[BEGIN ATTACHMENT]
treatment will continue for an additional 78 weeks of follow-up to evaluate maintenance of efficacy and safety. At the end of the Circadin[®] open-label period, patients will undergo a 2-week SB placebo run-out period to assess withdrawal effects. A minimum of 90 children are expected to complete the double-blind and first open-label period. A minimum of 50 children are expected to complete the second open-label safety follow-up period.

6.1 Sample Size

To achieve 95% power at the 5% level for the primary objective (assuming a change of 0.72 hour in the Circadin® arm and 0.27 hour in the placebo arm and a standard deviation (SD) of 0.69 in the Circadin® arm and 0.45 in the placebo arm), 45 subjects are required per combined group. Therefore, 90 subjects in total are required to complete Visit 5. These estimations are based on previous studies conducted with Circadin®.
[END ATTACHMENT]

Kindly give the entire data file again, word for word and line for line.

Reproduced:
treatment will continue for an additional 78 weeks of follow-up to evaluate maintenance of efficacy and safety. At the end of the Circadin[®] open-label period, patients will undergo a 2-week SB placebo run-out period to assess withdrawal effects. A minimum of 90 children are expected to complete the double-blind and first open-label period. A minimum of 50 children are expected to complete the second open-label safety follow-up period.

6.1 Sample Size

To achieve 95% power at the 5% level for the primary objective (assuming a change of 0.72 hour in the Circadin® arm and 0.27 hour in the placebo arm and a standard deviation (SD) of 0.69 in the Circadin® arm and 0.45 in the placebo arm), 45 subjects are required per combined group. Therefore, 90 subjects in total are required to complete Visit 5. These estimations are based on previous studies conducted with Circadin®.